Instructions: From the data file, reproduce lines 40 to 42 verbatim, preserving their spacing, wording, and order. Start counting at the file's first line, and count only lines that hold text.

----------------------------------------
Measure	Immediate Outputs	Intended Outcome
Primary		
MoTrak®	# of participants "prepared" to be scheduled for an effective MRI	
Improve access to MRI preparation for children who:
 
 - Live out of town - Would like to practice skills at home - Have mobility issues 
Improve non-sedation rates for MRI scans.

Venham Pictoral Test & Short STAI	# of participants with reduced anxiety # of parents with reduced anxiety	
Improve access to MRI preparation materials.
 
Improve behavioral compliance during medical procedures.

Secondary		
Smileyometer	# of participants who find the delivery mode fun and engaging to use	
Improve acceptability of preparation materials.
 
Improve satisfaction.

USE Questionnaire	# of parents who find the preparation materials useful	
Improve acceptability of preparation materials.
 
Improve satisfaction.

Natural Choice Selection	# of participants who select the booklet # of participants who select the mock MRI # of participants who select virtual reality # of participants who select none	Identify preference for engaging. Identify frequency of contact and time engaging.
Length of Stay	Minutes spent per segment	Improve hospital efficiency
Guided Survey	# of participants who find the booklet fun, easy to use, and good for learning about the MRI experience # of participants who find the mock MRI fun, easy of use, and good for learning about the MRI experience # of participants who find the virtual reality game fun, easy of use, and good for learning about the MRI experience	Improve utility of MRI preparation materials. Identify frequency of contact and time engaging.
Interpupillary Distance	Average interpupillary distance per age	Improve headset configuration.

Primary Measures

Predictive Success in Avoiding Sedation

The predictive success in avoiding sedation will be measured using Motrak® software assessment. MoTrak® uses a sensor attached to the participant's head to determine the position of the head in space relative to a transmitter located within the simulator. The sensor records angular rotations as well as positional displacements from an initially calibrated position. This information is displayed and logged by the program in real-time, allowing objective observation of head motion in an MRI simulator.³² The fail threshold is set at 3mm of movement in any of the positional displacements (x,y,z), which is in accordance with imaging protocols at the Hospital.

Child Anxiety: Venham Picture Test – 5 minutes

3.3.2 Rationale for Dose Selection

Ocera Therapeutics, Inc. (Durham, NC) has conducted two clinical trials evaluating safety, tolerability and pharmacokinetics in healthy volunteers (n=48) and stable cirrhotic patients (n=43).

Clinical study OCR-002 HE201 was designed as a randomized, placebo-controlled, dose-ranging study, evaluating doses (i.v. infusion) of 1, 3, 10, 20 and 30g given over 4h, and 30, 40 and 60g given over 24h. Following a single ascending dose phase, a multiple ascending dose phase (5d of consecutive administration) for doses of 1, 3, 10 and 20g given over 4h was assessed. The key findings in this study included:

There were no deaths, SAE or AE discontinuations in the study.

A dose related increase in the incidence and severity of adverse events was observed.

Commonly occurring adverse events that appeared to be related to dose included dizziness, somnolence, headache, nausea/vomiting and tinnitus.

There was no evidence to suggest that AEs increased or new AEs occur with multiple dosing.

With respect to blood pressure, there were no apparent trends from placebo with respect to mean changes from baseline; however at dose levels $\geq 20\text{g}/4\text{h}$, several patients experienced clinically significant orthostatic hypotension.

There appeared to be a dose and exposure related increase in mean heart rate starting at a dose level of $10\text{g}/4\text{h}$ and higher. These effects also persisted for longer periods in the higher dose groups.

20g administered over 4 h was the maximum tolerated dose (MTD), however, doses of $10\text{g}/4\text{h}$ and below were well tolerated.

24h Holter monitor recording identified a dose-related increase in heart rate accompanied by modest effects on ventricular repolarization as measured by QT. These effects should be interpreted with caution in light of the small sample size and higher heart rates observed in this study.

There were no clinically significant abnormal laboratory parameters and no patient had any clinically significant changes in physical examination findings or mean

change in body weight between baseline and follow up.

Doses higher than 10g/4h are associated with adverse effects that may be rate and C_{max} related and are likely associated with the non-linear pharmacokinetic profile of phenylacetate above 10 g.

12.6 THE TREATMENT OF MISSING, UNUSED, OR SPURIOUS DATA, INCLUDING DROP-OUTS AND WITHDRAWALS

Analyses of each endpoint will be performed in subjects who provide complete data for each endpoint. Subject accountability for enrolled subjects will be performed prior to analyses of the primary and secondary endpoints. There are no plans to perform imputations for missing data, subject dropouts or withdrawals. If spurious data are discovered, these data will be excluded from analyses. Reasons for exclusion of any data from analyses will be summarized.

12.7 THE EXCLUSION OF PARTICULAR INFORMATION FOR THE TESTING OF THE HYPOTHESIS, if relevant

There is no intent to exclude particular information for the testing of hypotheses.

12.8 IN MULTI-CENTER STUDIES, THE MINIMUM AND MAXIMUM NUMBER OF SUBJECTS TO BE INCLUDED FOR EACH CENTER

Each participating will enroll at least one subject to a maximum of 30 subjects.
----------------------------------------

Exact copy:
Analyses of each endpoint will be performed in subjects who provide complete data for each endpoint. Subject accountability for enrolled subjects will be performed prior to analyses of the primary and secondary endpoints. There are no plans to perform imputations for missing data, subject dropouts or withdrawals. If spurious data are discovered, these data will be excluded from analyses. Reasons for exclusion of any data from analyses will be summarized.

12.7 THE EXCLUSION OF PARTICULAR INFORMATION FOR THE TESTING OF THE HYPOTHESIS, if relevant

There is no intent to exclude particular information for the testing of hypotheses.